We Happy Few is the product of Montreal Indie studio Compulsion Games, who first gave us a sneak peak of the project a few years back. Since then, it’s gone through quite a metamorphosis since it’s Kickstarter days – namely, story-wise. What started as a simple and fun FPS, quickly grew into a bigger game with a rich story and Bioshock-esque game-play.
Set in a retro-futuristic city in an alternative 1960s England devastated by war, Wellington Wells is filled with residents kept docile by a drug called Joy. Ignorant of the horrors around them, most are happy to remain asleep in the wake of war and fears of a plague. Sounds not all that bad right? Well, that changes pretty quickly once you play through the first ten minutes.
Unaware of his life before Joy, our first protagonist, Arthur, works mindlessly as a retractor, screening what archives people can and can’t read. One day though, a familiar newspaper clipping snaps Arthur out of his slumber and reminds him of a long-ago made promise that he made to his brother, Percy. Newly awakened and highly disturbed by the memories he’s just regained, Arthur begins his journey to try and escape Wellington Wells.
As much as I loved playing bad-asses like Aloy and Lara this past year, it was refreshing to play as Arthur, a lanky and awkward chap who has little to no fighting or survival skills but stays driven by his one single goal – to reunite with his brother, Percy. He’s an endearing and easily likable guy, sarcastic outbursts notwithstanding, and I was curious to watch his past unfold before his (and my) eyes.
One thing that’s unique about We Happy Few is the change of perspectives – while Arthur’s arc has been around for a while, we also get the chance to play as two other characters now, who we meet pretty early on in the game as Arthur. Sally is a charming it-girl chemist who knows her way around powerful syringe concoctions. Where Arthur’s sneaking around is kinda cowardly, Sally does it with experienced precision.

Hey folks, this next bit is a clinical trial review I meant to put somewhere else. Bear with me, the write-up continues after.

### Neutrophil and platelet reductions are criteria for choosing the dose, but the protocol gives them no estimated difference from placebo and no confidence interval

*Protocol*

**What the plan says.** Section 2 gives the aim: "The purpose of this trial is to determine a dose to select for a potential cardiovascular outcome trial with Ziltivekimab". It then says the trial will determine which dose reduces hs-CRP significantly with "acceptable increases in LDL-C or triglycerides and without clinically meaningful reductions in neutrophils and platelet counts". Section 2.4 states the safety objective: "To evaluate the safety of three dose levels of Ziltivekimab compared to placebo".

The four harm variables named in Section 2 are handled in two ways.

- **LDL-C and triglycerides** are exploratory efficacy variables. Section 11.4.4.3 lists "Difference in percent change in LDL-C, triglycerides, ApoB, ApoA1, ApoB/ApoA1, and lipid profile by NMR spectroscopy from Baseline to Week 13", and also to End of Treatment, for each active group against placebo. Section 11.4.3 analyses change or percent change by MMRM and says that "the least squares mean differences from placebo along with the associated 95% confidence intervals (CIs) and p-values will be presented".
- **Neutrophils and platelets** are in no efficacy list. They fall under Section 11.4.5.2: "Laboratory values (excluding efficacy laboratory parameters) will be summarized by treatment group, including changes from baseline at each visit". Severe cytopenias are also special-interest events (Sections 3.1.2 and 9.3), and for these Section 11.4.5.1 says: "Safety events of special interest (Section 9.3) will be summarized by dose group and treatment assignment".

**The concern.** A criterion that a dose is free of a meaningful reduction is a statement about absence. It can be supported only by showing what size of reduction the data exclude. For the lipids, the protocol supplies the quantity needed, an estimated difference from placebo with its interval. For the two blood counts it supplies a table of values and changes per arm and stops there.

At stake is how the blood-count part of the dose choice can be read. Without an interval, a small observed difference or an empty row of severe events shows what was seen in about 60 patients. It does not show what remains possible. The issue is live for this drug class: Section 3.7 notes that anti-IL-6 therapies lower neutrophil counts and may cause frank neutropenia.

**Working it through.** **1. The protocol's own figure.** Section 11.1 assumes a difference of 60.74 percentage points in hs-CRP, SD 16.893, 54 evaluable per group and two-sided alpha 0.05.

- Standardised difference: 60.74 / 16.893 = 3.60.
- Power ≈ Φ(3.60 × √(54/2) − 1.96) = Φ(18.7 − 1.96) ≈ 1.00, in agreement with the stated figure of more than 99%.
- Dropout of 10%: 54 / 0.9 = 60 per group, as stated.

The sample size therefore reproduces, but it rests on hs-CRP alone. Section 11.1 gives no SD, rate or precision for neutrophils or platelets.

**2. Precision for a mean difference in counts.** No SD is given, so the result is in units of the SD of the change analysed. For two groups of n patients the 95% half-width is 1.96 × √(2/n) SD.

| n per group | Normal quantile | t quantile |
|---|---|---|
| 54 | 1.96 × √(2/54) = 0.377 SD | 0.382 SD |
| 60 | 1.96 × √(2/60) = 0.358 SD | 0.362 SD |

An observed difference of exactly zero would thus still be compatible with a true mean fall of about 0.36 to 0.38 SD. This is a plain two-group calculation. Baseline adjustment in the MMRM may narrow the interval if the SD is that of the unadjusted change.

Lastly, there’s Scottish soldier Ollie, who’s quite handy with demolitions. He’s just a tad off his rocker and a bit of a loner but is unafraid to jump into a fight. While their stories often intertwine no matter who you’re currently playing, it’s interesting to see how different a scene might feel when it’s in the eyes of another character.
If I’m being honest, I had a lot of trouble writing this review purely for the fact that I was just having way too much fun and didn’t want to put down my controller to take notes. Every moment of We Happy Few was entertaining. Exploring different locations on the map were met with both fear and excitement because I never knew what I was going to uncover or getting myself into. It also helps that side-quests aren’t repetitive like other AAA games, so as compelling as the main quest was to follow, I was always up for putting it on pause in lieu of helping a citizen or duping the bobbies.
Discovering hatches to the underground allows for an easy fast-travel option if you want to go back to a past neighborhood or simply regain some health and get some shut-eye. You’ll also need to keep a watch on your other stats like hunger, thirst, sleep deprivation and the effects of Joy (or Joy withdrawal,) has on you! I personally love it when games implement that kind of stuff – it gives the player a challenge and while making it more realistic too. So you’ll need to keep a lookout for any food you can get your hands on, fresh water (careful it’s not spiked, don’t want to be drinking the Kool-Aid by accident now!) and shelter for when it’s tired or you need to pass time.